Our hopes rest with the outcome of the radiation treatment. This morning, we measured the circumference of his swollen right leg and hope to see it shrink soon.
As you can read in his update, Sander remains optimistic. This optimism is, however, bounded by our current reality.
(Thomas’ note: I translated this post – any errors are mine, not Sander’s or Els’!)
Slowly my life is grinding to a hold. Every day I need more care and moving is getting more and more difficult. Els is having a day job taking care of me.
My leg is getting even thicker and yesterday a specialized physiotherapist has brought a special tool to reduce the thickness. On Wednesday radiotherapy has been planned for a different spot in my belly. The radiotherapist yet found a possibility that had a good perspective to reduce the fluid in my leg.
On Monday my son Thomas arrives at Schiphol airport. At this right moment he finds himself in Singapore. That will be his third visit this year. It’s obvious. The end is near.
End of April I wrote about my thick leg. My leg had become dangerously thick because the lymph fluids were blocked by a blast. A radiation did the trick and until this past weekend my leg had its normal proportions. On of my biggest fears was this to happen again.
Alas I must report that this weekend the thickness came back. I called the hospital on Monday and had an intake on the very next day. Tomorrow, Friday, I will have my radiotherapy. This is really unbelievable the speed in which this is delivered. I even had a consultation with my hematologist, on her her first day at work after her holiday. Heartwarming.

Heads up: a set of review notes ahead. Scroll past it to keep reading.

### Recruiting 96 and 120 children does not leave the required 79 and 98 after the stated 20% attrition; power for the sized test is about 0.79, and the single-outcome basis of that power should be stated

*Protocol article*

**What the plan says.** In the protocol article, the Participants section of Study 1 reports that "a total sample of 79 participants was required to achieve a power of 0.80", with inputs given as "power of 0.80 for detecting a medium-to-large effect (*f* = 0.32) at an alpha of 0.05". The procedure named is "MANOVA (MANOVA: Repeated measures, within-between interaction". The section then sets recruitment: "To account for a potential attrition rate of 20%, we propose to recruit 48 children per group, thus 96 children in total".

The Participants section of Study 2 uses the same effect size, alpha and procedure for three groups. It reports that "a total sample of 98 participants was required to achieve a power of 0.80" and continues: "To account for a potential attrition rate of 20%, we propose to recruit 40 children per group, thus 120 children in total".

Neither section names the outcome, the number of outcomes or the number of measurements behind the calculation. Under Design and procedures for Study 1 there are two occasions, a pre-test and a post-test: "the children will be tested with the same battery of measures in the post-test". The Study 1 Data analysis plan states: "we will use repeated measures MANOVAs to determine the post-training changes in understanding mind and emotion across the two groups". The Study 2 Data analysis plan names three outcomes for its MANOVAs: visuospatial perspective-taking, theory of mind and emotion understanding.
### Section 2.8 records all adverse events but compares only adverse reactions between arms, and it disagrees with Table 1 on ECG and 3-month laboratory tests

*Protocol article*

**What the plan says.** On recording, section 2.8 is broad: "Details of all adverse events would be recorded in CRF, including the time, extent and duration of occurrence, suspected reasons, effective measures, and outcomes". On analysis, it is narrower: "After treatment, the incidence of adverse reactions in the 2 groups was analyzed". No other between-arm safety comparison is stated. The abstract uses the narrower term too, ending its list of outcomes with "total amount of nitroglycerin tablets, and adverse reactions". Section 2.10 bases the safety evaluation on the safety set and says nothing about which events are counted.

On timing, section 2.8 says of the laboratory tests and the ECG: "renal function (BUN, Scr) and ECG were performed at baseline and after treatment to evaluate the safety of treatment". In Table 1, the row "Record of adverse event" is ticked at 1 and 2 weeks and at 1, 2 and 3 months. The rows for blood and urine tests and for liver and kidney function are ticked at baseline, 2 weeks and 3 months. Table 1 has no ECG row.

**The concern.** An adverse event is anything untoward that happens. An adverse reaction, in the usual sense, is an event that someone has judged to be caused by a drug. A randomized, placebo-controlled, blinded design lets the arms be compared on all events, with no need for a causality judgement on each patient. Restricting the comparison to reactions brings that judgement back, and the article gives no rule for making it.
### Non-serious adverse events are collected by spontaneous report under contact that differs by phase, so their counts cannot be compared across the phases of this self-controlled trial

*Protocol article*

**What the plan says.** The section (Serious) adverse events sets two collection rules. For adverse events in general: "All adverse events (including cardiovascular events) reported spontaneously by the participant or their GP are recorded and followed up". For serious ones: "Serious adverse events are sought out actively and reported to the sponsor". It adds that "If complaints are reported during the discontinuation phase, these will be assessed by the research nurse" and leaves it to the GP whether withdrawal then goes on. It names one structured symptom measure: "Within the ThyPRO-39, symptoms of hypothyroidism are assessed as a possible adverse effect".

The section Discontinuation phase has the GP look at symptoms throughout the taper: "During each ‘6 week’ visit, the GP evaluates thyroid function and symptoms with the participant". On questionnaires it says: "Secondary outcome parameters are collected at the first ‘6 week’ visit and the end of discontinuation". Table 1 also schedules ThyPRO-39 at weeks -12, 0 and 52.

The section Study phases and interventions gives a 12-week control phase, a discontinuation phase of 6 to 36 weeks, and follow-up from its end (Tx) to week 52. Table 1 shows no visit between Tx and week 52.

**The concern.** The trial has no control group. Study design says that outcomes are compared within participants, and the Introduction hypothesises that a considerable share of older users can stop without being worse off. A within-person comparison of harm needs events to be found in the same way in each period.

The CT-scan showed a blast on the inside of right thigh. Fortunately a spot that has not been radiated before and doesn’t contain any critical organs.
We are very aware of the fact that I live on borrowed time. No more medication. But this radiotherapy will hopefully prevent a crisis-situation. Within my reality this is good news.
38. You can count them.
Today we had to let Doris go. Over 17 years of age she began to retain fluid. The vet diagnosed a serious heart-condition. Of course we knew we had this coming. This afternoon she will be buried alongside Oes and Daisy.
She was a terriffic cat, always kind to everyone. She had a fantastic catslife.
She will be missed. It will be strange having no more pets in the house.